History of Medicine
The World That Darwin Made
H. G. Wells, The time machine, 1895
Darwin’s ideas made a huge impact in literature. By the end of the nineteenth century, literary development was tending strongly toward realistic, even naturalistic works, which laid out a world devoid of overt morality, where primitive emotions, self-centered motives, and hereditary failings came to rule lives and societies. Darwinian evolution was of a piece with this, especially as some writers, such as Émile Zola (1840-1902) in France, hoped to develop a “scientific literature,” that is, imaginative writing that so emulated reality that it could present life “under the microscope.” Zola was influenced more by the French tradition of philosopher Auguste Comte (1798-1857), founder of “positivism,” critic Hippolyte Taine (1828-1893), and physiologist and physician Claude Bernard (1813-1878), than directly by Darwin. But in the American context, Zola and Darwin were equally influential, especially in the works of such writers as Jack London (1876-1916). He set his most famous novels in the wild; married for the eugenic reasons of “health, sanity, and compatibility,” in order to create good offspring; and came to embrace the worst attributes of racial thinking for ostensibly Darwinian reasons: the “Teutonic” race, he thought, displayed adaptability and persistence lacking in all other races. The cohort of American writers of the turn of the century were broadly Darwinian, providing gritty naturalistic writing, exemplified by the work of Theodore Dreiser (1871-1945), Frank Norris (1870-1902), Stephen Crane (1871-1900), and Edith Wharton (1862-1937).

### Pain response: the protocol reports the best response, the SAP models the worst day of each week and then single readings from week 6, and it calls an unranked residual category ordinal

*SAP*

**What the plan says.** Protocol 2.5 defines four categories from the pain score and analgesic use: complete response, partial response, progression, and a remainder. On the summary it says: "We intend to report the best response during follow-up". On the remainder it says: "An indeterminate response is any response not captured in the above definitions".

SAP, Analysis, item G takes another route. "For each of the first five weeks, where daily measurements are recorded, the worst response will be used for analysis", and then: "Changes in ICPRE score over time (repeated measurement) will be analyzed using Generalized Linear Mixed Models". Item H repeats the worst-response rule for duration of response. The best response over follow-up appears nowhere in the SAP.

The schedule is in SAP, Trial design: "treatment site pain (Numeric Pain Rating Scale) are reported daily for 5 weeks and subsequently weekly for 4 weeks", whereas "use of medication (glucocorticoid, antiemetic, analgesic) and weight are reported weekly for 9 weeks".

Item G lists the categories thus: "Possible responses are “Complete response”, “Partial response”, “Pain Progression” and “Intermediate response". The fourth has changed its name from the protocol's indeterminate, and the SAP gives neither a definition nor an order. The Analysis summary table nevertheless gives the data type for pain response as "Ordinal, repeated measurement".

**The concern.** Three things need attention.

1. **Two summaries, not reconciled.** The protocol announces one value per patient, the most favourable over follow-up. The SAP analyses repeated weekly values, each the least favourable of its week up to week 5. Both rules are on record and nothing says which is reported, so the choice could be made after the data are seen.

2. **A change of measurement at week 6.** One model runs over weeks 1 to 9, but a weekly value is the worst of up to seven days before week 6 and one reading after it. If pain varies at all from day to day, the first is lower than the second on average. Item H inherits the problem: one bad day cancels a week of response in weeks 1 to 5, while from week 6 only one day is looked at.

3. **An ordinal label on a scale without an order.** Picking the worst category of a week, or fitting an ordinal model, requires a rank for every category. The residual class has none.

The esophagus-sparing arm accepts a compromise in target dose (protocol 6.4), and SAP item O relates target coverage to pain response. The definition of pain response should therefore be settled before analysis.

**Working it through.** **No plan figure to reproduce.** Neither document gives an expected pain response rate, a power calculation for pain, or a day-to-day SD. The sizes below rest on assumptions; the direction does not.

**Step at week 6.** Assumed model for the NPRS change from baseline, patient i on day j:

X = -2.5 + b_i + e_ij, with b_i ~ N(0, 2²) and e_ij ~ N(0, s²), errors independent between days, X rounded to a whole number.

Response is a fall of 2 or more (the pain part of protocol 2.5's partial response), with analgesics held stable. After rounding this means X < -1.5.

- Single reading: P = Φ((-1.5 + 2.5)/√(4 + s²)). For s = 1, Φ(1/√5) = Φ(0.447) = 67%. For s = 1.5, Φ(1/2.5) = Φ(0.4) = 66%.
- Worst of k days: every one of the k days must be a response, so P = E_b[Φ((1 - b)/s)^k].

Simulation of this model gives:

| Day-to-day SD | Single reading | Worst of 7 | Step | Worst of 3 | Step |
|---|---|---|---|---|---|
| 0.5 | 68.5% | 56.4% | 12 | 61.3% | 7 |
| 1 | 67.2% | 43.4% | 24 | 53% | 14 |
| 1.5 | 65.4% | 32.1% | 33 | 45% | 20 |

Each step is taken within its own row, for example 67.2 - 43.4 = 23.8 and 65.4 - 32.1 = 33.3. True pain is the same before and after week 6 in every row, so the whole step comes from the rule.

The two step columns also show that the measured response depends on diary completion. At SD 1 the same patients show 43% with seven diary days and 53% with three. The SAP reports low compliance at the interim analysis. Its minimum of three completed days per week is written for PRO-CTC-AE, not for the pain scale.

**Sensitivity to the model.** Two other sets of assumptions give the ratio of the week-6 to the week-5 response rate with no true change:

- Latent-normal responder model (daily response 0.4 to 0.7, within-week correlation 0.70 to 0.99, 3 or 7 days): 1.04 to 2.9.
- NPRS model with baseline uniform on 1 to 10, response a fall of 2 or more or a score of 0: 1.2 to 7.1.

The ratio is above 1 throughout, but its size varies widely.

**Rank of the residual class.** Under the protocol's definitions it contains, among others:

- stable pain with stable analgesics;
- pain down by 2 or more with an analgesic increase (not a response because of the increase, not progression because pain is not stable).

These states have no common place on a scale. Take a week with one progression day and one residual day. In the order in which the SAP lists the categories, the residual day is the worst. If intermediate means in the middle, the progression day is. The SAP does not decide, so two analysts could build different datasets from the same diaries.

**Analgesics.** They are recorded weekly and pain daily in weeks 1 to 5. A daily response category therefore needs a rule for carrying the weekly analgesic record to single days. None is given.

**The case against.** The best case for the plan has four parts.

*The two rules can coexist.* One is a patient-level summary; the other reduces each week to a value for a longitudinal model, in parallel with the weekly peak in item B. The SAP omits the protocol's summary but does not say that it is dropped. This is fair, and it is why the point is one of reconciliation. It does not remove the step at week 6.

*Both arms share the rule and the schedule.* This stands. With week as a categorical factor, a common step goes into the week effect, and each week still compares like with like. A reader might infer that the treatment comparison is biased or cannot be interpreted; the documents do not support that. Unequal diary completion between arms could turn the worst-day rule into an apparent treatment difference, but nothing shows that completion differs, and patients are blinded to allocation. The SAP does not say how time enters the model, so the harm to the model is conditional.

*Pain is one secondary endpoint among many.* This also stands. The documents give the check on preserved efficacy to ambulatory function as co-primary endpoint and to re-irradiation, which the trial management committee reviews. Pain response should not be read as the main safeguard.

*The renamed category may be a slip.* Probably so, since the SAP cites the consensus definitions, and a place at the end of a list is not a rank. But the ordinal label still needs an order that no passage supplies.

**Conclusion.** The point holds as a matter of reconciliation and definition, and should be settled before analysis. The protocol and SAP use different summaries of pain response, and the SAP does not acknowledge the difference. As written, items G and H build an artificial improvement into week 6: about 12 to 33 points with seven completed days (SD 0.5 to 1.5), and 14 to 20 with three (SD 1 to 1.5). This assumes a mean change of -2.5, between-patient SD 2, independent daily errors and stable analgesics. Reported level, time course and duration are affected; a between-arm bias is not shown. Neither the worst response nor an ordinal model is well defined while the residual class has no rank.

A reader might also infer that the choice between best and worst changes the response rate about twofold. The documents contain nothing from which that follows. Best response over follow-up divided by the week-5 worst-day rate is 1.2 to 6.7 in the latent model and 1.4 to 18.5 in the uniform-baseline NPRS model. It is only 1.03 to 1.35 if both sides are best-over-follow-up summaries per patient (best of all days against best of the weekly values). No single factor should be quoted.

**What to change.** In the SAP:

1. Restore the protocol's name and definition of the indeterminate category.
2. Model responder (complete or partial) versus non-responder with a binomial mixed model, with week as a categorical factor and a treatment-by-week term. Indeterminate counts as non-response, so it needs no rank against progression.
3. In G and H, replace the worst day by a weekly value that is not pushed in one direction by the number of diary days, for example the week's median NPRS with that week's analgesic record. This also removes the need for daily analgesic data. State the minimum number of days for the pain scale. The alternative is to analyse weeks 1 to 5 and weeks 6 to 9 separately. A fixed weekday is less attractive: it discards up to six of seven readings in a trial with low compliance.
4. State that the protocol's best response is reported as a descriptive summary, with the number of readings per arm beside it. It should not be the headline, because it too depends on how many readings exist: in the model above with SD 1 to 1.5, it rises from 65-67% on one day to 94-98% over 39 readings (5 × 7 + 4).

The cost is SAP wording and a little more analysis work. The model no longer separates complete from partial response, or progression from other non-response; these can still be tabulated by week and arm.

Imaginative Darwinism emerged also in the new genre of science fiction, which came at the boundary of action novel and social allegory. Novelist H. G. Wells (1866-1946) used The Time Machine (1895) to spin out how current social structures might evolve in the far future, with two distinct species, Eloi and Morlocks, at war with one another, having evolved from the English upper and lower classes. The Island of Dr. Moreau (1896), predicated on the plasticity of living creatures, took on the question of the human-animal boundary. Both The War of the Worlds (1898) and The First Men in the Moon (1901) presented non-human societies—these served as possible types of human social evolution into the far future, bad and good, and implicitly critiqued Western imperialism. Darwin’s ideas freed up the imaginative mind to create new civilizations and cultures, and so to explore new ways of ordering society. With antecedents in Plato’s description of Atlantis and Thomas More’s Utopia, utopian literature came into its own in the post-Darwinian world, and is now a settled part of our cultural landscape.